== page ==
Markets in Pilgrim’s Progress or just Economic Great Game?

With volatility and uncertainty elevated, at issue is whether markets are reflecting the equivalent of a pilgrim’s progress or the economic version of the great game. Clash over economic policy between the United States and Europe is far from unusual but now positions appear reversed on timing reduced size of government. Despite the niceties at G20/G8 meetings in Toronto, individual policy requirements have changed ranged from pressures in Europe on sovereign debt, to inflation in fast growing Asia to fears in the United States that slowing again may be critical areas like housing and employment. Political angst appears in change in a year of three U.S. commanders for forces in Afghanistan, in five prime ministers in five years in Japan, in a previously unthinkable British coalition of Conservatives and Liberal Democrats, in an Australian Prime Minister overthrown by his own party over tax and challenges for China not over currency or Taiwan but domestic change in the form of strikes on pay and externally, North Korea. We would also draw attention not to Europe on currency but Japan with its size and engineering prowess where a strong currency but large deficits and debt may be placing global stress.

The financial sector is core to capital markets and misappraisal of risk was not its purview solely. Nonetheless, central bank policy change is likely to be slow with higher market sensitivity to the political economy, including financial regulation. Like information technology before, business realities now are likely to favor those financials (not just banks but also hedge funds and asset managers) addressing radical change, in advanced areas like Europe and the United States those that restructure deepest over those clinging to older business plans that emphasized momentum over fiduciary quality and in emerging areas like Asia and Latin America to favor those that build capital over those maintaining fast loan growth. For capital markets there has been binary change in May/June 2010 in equity price drops globally, in commodity prices decline with gold bullion holding up and eerily in U.S. Treasury and Japanese Government bond yields dropping as others rise in a shift from expectations of a 2002/7 like echo boom this time driven by quantitative/fiscal ease to a dash to fears of double dip into global recession. For political certitude and financial change reasons, volatility is likely elevated but not easily modeled mathematically. It has major implications in that many trading regimens, including high frequency, were developed during relative stability.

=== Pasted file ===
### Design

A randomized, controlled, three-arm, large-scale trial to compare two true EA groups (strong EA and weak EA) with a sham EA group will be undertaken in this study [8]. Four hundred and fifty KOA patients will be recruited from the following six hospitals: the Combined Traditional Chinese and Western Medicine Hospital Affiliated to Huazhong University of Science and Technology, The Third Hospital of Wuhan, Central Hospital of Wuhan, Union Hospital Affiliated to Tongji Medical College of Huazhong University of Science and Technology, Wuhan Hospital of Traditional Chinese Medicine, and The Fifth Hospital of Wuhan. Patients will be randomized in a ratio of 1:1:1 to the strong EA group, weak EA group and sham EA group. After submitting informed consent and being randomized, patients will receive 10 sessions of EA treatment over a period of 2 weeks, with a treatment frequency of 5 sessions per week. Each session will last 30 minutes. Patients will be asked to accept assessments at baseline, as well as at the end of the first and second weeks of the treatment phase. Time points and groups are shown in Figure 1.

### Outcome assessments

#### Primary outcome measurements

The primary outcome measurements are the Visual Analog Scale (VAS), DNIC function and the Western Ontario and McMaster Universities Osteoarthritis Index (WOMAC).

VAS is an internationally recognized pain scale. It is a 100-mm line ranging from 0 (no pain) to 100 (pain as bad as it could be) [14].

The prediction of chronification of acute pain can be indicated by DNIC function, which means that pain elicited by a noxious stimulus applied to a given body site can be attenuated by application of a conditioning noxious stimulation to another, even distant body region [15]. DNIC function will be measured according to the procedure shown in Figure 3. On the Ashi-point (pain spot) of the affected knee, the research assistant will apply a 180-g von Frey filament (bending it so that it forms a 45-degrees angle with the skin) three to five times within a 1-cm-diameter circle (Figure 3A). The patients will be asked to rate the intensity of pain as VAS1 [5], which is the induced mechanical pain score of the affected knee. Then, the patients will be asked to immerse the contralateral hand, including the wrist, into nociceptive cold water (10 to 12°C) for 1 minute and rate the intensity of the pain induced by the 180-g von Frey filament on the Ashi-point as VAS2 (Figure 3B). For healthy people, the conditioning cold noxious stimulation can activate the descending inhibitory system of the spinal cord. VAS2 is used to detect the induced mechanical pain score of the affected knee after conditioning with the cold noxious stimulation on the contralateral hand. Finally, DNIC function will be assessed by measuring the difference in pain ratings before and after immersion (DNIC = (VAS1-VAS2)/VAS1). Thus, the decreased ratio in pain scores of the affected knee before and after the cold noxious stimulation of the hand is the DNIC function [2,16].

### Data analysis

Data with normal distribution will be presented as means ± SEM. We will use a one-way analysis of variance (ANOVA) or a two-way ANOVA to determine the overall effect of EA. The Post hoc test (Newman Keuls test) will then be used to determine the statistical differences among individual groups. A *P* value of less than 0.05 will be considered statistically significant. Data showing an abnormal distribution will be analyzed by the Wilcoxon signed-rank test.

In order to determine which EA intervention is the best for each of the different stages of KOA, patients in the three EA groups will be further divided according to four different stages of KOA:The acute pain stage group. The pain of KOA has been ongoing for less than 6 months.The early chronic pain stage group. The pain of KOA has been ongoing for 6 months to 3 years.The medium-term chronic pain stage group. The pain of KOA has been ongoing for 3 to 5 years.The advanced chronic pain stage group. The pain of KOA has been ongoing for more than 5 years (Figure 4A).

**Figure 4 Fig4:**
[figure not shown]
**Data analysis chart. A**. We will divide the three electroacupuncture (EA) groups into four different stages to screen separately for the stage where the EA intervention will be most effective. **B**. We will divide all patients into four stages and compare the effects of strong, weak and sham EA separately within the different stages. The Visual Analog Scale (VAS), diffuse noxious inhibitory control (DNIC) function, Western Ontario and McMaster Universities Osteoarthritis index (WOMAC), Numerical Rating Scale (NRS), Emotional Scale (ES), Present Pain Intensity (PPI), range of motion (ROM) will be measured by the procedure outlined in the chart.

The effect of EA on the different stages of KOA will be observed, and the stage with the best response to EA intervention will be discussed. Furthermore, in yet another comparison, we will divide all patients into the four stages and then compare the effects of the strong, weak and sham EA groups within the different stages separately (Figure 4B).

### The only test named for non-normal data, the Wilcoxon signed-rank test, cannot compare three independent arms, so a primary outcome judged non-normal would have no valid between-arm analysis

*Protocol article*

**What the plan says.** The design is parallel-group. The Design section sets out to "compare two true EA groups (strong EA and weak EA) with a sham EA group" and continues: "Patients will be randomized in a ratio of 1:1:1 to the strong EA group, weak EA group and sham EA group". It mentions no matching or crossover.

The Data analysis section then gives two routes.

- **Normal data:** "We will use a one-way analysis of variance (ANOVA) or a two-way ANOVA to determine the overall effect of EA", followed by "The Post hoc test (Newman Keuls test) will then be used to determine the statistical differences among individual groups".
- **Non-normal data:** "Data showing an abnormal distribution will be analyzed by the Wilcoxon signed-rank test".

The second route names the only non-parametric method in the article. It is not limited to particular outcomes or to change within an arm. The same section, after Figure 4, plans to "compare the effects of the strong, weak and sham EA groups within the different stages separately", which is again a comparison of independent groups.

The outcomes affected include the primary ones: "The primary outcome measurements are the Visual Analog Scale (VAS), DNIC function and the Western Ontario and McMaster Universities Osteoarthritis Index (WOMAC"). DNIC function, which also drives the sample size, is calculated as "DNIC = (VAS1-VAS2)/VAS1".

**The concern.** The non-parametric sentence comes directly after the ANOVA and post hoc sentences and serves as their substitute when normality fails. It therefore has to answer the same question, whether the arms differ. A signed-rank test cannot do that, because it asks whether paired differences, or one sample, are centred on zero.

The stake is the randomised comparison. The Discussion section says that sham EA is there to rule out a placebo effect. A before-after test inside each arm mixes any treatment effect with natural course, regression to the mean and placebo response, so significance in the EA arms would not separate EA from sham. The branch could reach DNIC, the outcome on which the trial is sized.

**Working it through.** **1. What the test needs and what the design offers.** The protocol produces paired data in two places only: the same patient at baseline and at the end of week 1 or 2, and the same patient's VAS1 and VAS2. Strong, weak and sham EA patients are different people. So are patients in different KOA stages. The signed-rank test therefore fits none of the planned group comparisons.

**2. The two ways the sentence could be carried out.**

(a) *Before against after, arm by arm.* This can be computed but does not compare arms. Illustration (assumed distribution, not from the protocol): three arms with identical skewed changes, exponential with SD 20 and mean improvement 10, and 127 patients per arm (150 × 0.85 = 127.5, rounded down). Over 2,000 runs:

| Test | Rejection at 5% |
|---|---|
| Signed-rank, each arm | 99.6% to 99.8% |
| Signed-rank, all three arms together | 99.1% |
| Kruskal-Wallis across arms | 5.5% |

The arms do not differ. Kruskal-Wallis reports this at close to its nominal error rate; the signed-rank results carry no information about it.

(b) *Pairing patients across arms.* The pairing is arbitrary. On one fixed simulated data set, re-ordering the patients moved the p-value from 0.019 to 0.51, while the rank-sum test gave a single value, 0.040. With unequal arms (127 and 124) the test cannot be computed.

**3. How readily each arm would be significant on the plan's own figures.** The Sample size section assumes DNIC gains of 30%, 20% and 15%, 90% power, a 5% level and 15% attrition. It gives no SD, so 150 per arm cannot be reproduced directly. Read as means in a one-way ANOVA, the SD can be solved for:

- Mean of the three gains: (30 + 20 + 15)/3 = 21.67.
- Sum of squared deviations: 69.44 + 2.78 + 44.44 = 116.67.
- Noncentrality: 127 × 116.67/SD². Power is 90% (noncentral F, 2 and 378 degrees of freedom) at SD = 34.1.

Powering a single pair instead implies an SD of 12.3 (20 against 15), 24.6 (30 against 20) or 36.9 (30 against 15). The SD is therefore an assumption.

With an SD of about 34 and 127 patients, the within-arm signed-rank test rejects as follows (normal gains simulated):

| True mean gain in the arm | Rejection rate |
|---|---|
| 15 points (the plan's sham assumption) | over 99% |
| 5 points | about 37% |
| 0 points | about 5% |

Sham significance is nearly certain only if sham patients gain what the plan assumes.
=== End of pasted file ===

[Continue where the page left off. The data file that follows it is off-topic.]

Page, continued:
We believe benchmark yields such as U.S. Treasuries and Japanese Government Bonds need to rise before balance returns. Alternate hedge conditions of today favor precious metals and private equity over others. At 1047 and 1079 respectively, the S&P 500 and MSCI World index are at the cusp of our unusual value territory of 1050, versus 2010 respective peaks close to 1217 and 1218 and our trading range targets of 1100-1200, above which sustained gains are likely to have difficulty until mid 2011. At the cusp of Q2/2010 earnings reports, our S&P 500 operating earnings expectations of 75 for 2010 and 85 incorporate growth but below consensus which is likely to drop. The potential for a global recovery cycle of give and take favors quality. We underscore that market angst now has started to signal that trading dominance over the last fifteen months pushing the envelop upward, may now be giving way to conditions conducive for a different type investor to participate, focused on ferreting out value.

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